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Federal Reserve Board chairman Ben Bernanke (Alex Wong/Getty Images)
Federal Reserve Board chairman Ben Bernanke (Alex Wong/Getty Images)

Fed stands pat, cites European risks Add to ...

The U.S. Federal Reserve Board on Tuesday pointed to turmoil Europe as a big risk to the U.S. economy, leaving the door open to a further easing of monetary policy even as it noted some improvement in the U.S. labour market.

The central bank characterized the U.S. economy as expanding moderately despite an apparent slowing in global growth, and said that while there had been “some” improvement in the job market, unemployment remained elevated and housing depressed.

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“Strains in global financial markets continue to pose significant downside risks to the economic outlook,” the Fed said, alluding in a post-meeting statement to pressures stemming from the debt crisis in the euro zone.

Prices for U.S. stocks and government debt fell, while the dollar rose against the euro after the announcement.

The Fed’s statement issued after a one-day meeting was little changed from the announcement it released after its last gathering in early November, and it only touched lightly on apparent improvements in the economy’s performance.

“They are certainly ready to lean against the wind should the economy falter,” said Cary Leahey, managing director at Decision Economics in New York.

The Fed offered no new guidance on its evolving communications policy, and repeated that it expects inflation to settle at levels at or below those consistent with its price stability mandate.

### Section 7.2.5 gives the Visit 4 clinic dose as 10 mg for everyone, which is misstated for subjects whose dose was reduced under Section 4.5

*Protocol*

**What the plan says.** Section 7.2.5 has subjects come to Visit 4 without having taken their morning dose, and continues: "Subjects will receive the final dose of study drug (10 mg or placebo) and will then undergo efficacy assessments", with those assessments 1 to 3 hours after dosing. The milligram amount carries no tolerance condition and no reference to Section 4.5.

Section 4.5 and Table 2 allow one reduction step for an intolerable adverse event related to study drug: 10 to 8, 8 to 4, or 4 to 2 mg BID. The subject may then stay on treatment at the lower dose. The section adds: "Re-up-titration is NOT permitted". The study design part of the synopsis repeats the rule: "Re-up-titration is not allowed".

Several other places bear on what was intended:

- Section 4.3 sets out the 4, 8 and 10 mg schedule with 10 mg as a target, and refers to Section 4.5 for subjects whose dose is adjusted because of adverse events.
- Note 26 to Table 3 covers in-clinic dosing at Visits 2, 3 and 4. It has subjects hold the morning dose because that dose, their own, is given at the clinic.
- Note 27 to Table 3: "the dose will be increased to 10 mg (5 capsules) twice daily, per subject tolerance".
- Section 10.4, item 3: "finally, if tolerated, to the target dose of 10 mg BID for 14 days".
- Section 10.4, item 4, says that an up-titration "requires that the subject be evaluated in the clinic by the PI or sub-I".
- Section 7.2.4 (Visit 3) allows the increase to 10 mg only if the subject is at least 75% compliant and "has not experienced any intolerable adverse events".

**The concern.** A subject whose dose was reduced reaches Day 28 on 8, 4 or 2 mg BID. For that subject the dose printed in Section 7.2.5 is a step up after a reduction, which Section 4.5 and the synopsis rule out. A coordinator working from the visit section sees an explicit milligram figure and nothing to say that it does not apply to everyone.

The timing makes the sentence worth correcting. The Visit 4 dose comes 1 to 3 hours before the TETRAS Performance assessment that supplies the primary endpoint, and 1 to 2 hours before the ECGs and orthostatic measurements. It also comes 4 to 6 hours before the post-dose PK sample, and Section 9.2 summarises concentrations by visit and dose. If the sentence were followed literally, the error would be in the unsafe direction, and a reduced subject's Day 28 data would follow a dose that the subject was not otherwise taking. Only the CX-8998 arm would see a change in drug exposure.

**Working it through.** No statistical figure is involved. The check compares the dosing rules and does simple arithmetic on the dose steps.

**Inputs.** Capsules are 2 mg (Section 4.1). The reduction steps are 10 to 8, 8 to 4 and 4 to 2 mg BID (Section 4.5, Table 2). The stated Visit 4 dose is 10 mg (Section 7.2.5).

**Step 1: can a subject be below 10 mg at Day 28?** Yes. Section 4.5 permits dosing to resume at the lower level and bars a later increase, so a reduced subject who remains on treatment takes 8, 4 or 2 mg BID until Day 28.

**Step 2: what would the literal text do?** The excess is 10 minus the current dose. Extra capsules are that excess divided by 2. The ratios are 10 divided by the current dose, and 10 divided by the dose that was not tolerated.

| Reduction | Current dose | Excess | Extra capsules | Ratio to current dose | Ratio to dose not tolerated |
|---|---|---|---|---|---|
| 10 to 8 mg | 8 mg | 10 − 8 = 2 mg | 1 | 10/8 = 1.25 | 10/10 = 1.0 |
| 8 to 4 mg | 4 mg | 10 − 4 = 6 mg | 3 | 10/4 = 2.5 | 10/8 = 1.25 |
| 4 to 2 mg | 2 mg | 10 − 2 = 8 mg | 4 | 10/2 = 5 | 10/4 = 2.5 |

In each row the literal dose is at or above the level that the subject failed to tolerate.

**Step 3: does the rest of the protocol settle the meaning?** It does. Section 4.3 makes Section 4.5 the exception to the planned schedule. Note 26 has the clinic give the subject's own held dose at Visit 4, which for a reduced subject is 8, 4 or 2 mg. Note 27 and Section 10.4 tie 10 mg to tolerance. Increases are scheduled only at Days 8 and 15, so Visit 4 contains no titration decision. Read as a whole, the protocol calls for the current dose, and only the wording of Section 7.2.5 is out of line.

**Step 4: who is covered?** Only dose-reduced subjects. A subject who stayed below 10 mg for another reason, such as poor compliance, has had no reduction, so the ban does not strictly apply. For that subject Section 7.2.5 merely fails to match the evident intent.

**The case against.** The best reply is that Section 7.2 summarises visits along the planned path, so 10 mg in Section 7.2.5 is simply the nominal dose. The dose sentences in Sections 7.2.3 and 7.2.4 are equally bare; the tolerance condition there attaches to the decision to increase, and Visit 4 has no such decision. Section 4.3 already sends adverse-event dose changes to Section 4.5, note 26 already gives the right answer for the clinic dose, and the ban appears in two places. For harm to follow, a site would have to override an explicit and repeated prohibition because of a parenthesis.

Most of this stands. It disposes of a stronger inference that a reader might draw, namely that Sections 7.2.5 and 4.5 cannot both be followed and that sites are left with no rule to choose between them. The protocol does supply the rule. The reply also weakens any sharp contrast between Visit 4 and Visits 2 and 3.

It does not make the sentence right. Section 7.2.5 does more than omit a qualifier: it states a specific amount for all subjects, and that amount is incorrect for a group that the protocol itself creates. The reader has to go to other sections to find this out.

For a second time running, Chicago Fed president Charles Evans dissented against holding policy steady, saying he favoured additional easing now.

The U.S. central bank has held overnight interest rates near zero since December, 2008, and has bought $2.3-trillion (U.S.) in government and mortgage-related bonds in a further attempt to stimulate a robust recovery.

Fed officials are divided among those who think high unemployment and sluggish growth demand more action and those who view the central bank’s already-aggressive efforts as bordering dangerously on an invitation to inflation.

Some influential policy makers, including vice-chair Janet Yellen, have suggested they would be inclined to take additional steps if growth fails to pick up.

Recent data about the U.S. economy do point to some improvement. The jobless rate tumbled 0.4 of a percentage point to 8.6 per cent in November, factory activity has quickened and businesses are restocking depleted shelves.

Consumer spending also appears reasonably solid, although a softer-than-expected report on November retail sales on Tuesday offered a hint that it could be flagging.

The U.S. economy expanded at a 2 per cent annual rate in the third quarter, a welcome acceleration from a sub-1 per cent pace over the first half of the year. Forecasters hope growth will top a 3 per cent rate in the current quarter.

However, analysts say the recovery’s current strength is partly a snapback from the weakness that followed Japan’s natural disasters and high oil prices early in the year.

They caution that a return to more-sluggish growth is likely, particularly with a recession brewing in Europe.

Many observers believe the Fed will step in to take steps to stimulate growth in 2012, first through communications measures that drive home their expectation that interest rates will not rise for along time, and then through more bond buying.

Ms. Yellen has said the Fed could reinforce its ultra-accommodative monetary stance by publishing policymakers’ forecasts for the path of interest rates. Officials are also debating whether to adopt an explicit target for inflation.

The first step would reassure skittish markets that the Fed is not about to tighten policy any time soon. The latter would aim to dispel any doubts about the central bank’s commitment to keeping inflation low.

Top officials have also remained open to adding bonds to the Fed’s already bloated portfolio.

Some have said the central bank should resume purchases of mortgage-backed securities to help revive the depressed housing market; others would prefer to stick with purchases of U.S. government debt.

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